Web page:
Too many fans have been swindled by this bait-and-switch tactic, and we've definitely caught on to the grift. Album sales continue to plummet while digital track sales are climbing. Consumers are sending the message that if you can only crank out one or two good songs, we're only going to buy one or two songs from you. When rappers start looking for someone to blame when they're popping Korbel instead of Cristal, they'll have to look no further than the reflection in the chrome wheels on their Chevy Cavaliers.
T-Pain, Akon, Li'l Jon
How it Caught On:
So how is a new act supposed to get noticed in a music scene that's more crowded than Tokyo? Why, by piggy-backing on an established artist by being "featured" on one of his tracks.
Or, what if you're stuck being a producer, forever in the shadows? You can get yourself "featured" in a track by popping in with an occasional "uh huh" or "yayuh!" If not for this, the world may never have learned the names of producers like Li'l Jon, Timbaland, or Sean John (we're told that's what we're supposed to call him this week).
Why it Must be Stopped:
It has come to a point where songs feature so many artists that the consumer can't figure out whose album to buy. Faced with a stack of CDs that could possibly contain the song in question, often the consumer will opt instead to just steal the song on the internet. This could result in heavy fines, jail time, and the feds looking through all that embarrassing shit on your hard drive, all thanks to the Recording Industry Association of America. So whether you steal 'em or buy 'em, you end up broke. See? Evil.
Established, respected artists have found that lending their name to someone else's song can indeed damage their reputations. Redman's appearance in Christina Aguilera's "Dirty" stripped him of the credibility that even those deodorant commercials couldn't tarnish.
KISS, The Rolling Stones, Cher, The Who
How it Caught On:
These days, concert ticket sales are only slightly less abysmal than album sales. It's hardly surprising when you consider that many artists need computers to sound good, other artists to give them credibility, and a team of producers to write their music. If an act is good enough to garner interest from their fans after all of that, there's still the risk that your tickets will become worthless when the lead singer checks into rehab. What's the point of going through all that hassle when you only know two or three of their songs?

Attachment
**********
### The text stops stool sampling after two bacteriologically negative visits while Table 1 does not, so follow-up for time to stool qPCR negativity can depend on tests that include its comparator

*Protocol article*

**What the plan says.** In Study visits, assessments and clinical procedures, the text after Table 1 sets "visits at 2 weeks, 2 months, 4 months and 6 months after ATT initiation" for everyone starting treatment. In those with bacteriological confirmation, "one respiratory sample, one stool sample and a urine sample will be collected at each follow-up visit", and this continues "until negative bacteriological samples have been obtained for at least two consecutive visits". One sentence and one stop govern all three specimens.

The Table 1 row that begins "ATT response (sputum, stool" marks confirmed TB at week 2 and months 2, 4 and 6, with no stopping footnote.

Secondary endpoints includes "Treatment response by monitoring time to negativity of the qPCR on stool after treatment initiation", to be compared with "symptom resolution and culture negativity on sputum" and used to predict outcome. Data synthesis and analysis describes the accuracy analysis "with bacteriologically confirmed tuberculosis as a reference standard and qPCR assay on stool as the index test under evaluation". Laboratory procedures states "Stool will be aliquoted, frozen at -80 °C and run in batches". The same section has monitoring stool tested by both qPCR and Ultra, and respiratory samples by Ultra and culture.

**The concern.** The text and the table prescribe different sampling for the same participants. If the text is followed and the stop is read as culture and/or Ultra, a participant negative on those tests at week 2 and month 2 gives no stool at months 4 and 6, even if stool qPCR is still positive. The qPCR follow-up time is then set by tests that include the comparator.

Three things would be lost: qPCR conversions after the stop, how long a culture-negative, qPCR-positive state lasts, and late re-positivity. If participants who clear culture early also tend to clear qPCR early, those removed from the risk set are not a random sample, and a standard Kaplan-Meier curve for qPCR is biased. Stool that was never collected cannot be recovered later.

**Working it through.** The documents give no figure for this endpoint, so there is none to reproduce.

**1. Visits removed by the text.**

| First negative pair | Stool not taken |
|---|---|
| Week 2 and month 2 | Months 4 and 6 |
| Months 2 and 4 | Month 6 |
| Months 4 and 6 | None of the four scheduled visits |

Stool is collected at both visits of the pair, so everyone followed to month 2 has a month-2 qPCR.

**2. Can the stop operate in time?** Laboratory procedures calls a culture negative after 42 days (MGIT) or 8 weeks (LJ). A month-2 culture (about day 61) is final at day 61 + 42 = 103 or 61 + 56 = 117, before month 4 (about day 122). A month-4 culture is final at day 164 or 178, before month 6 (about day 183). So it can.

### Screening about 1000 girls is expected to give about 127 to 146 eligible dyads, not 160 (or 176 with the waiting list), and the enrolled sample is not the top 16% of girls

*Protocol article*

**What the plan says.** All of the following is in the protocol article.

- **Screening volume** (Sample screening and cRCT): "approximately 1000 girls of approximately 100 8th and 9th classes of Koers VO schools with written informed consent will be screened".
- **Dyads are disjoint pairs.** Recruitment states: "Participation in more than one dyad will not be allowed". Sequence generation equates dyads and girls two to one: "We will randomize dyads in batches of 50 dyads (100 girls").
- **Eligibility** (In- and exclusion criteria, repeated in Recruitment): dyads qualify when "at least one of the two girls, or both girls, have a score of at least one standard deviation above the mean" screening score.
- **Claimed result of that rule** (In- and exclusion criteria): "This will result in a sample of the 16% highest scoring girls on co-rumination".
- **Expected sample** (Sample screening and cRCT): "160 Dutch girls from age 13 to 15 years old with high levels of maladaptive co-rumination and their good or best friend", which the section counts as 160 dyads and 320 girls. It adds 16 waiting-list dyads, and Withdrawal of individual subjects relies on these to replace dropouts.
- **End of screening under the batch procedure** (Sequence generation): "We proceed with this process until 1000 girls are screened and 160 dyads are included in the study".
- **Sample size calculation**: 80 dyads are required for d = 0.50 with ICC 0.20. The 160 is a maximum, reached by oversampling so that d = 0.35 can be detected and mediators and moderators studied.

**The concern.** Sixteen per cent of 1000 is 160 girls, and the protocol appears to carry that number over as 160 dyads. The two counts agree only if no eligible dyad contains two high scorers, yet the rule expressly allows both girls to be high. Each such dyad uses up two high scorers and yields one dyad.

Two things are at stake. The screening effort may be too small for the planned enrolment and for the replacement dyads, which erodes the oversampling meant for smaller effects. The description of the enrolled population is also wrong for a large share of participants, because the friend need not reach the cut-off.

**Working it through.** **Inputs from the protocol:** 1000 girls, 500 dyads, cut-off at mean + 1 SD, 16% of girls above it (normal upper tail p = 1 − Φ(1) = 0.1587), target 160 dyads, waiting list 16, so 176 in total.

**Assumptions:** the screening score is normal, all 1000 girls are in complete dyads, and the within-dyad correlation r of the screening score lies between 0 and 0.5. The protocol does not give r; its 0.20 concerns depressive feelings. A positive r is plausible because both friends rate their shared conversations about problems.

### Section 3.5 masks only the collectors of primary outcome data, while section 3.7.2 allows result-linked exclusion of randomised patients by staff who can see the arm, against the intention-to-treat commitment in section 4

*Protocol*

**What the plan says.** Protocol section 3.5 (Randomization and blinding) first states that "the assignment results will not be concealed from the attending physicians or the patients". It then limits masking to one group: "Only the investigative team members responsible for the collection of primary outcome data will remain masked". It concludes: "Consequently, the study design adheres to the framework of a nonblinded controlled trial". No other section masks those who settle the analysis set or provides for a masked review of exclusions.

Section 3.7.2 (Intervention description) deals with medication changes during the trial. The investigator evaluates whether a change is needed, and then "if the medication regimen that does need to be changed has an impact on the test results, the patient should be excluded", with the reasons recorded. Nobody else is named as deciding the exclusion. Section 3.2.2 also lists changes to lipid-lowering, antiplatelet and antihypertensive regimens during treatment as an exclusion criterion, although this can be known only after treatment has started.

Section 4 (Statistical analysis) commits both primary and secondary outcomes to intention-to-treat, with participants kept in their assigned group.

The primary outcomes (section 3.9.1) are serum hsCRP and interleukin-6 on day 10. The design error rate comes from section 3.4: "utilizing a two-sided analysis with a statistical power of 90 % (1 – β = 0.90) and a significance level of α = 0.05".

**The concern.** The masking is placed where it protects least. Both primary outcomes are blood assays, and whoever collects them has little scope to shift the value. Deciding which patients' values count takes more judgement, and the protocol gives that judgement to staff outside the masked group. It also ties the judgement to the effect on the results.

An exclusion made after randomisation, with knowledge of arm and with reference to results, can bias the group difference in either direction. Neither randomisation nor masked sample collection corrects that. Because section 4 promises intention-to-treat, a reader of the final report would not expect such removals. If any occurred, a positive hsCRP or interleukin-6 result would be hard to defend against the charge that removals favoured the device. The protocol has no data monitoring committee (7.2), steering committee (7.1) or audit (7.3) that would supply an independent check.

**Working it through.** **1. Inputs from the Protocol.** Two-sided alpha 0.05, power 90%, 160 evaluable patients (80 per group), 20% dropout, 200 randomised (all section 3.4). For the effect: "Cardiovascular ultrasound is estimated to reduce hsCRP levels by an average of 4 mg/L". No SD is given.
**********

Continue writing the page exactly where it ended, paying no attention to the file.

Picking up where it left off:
There are still some surviving acts that have a universal appeal, but those artists have reached such a level of success that their concert tickets cost an arm, a leg, and whichever reproductive organs you posses (for nosebleed seats). The only way for an artist to guarantee themselves a packed house this time around is to assure their fans that this will be the last time around.
Why it Must be Stopped:
As soon as a band sees the paycheck from their first farewell tour, they apparently rethink that whole retiring business. The Who did a farewell tour in 1983. KISS did theirs in 2000, and it lasted two years. The Rolling Stones' farewell tour started in 2005, lasted two years, and raked in $437,000,000. All three bands are planning tour dates for 2008, and many fans have already refinanced their homes to pay for the tickets (plus service charges).
Nothing rocks less than a farewell tour. When bands break up for real, it's because their pilot was still drunk from the night before and flew their plane into the side of a mountain. Or maybe the band members hate each other so much that they go their separate ways after an attempted murder/suicide and record unlistenable solo albums. Or how about just a near-fatal drug overdose where a band member finds Jesus and starts an Armageddon cult?
Literally anything rocks more than a farewell tour, where they might as well open things up with a little honesty:
"Are you ready to rock? Actually, we got burnt playing the markets in the last recession, so instead of rocking, why don't you give us all of your money for our 401k plans and kindly go home. And please leave quietly, all your shouting is scaring the bassist."
Miles Hlivko attempts to fool you with Auto-Tune in his song "Bedtime Pants (featuring Dick Knuckle)". You can hear it here.
Learn about some singers who have managed to trick themselves into thinking they're sexually desirable in our article on The 6 Singers Who Are Mistaken About Their Raw Sexuality then, find out about how Maxim manages to review albums before they've ever heard them (hint: it's either guessing or magic).